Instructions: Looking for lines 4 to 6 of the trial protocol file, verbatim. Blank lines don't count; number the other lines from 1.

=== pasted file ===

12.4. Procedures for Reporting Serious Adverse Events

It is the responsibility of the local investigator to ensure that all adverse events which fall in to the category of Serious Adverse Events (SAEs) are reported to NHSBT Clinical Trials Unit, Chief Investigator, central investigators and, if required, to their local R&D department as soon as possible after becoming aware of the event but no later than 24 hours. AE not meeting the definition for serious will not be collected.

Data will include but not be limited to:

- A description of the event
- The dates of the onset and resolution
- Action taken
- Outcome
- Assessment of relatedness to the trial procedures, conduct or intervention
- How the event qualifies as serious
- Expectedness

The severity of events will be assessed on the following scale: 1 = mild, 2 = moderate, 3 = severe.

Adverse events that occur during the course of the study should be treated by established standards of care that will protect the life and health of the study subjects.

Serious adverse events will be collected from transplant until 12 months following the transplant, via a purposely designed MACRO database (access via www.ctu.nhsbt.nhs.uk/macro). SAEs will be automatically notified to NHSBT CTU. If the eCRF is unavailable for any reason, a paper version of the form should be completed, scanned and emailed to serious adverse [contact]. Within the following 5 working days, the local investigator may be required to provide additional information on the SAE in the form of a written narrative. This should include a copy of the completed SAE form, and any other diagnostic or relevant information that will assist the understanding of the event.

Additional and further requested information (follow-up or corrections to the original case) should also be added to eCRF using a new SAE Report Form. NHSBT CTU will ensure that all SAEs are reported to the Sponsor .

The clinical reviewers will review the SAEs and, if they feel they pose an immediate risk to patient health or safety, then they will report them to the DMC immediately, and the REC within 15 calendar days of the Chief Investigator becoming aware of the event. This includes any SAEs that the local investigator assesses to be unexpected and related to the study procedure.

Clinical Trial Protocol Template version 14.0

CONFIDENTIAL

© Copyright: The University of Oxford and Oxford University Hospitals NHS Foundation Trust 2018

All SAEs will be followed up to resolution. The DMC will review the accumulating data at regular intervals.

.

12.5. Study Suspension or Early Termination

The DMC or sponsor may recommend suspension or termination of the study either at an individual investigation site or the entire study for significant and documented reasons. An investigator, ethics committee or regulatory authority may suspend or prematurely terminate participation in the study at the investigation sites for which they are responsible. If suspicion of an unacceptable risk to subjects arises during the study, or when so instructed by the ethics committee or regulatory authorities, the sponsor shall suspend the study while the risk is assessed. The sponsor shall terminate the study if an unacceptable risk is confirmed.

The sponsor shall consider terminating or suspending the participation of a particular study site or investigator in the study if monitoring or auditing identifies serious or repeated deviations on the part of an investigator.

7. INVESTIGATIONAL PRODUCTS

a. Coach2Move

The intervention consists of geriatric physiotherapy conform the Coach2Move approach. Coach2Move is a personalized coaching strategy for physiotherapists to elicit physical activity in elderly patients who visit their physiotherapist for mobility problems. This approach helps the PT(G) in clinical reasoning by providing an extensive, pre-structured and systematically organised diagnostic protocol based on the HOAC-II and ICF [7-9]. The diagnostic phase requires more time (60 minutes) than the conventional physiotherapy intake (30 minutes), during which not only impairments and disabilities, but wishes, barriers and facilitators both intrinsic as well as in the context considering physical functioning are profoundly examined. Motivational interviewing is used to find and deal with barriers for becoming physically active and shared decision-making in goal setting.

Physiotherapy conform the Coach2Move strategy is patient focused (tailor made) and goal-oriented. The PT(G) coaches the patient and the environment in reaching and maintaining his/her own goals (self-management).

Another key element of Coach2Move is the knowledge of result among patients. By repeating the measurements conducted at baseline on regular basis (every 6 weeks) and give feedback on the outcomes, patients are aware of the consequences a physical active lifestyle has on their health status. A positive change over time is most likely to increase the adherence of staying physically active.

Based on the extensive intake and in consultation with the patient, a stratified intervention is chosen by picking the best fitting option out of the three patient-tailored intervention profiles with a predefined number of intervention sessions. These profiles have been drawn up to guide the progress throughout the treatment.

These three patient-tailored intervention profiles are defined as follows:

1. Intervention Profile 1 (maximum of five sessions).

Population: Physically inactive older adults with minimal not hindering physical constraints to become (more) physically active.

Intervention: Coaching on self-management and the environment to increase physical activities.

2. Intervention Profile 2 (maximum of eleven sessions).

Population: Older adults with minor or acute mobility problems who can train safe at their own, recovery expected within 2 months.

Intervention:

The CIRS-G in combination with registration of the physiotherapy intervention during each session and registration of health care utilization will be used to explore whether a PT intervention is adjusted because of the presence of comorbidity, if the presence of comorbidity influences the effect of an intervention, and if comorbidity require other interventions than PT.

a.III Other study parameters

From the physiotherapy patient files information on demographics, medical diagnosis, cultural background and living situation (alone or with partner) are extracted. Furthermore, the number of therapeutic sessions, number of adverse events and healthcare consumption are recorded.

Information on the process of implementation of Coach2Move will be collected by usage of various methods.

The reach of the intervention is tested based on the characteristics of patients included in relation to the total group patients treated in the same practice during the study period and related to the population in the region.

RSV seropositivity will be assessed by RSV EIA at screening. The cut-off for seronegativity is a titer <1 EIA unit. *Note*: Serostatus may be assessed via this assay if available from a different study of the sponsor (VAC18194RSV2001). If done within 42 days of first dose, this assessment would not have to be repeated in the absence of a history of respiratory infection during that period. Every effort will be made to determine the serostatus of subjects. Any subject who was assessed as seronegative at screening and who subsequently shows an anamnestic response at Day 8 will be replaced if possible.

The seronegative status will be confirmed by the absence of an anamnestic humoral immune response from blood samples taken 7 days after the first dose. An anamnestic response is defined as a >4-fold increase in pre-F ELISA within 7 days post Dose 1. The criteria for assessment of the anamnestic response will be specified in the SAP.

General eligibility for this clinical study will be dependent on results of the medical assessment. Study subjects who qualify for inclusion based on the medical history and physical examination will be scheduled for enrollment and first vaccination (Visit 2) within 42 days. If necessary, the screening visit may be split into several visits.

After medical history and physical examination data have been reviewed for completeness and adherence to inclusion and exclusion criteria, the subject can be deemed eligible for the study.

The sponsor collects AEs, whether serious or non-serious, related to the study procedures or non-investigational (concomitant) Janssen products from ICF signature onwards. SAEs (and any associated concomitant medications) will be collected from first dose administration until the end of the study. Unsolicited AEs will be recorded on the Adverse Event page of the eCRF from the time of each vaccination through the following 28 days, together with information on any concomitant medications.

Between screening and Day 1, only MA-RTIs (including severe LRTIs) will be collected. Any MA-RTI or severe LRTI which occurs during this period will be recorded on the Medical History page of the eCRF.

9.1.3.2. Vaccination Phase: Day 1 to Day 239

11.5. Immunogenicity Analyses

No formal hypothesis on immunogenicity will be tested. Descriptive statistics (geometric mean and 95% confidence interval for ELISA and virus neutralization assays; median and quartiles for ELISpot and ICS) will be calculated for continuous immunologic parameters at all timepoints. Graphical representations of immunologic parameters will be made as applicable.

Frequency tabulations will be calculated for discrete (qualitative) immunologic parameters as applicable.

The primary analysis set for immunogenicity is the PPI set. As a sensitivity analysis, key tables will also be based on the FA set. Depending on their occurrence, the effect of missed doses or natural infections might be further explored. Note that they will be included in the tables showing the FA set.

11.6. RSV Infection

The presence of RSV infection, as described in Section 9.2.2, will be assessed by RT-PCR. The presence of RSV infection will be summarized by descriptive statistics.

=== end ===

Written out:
- A description of the event
- The dates of the onset and resolution
- Action taken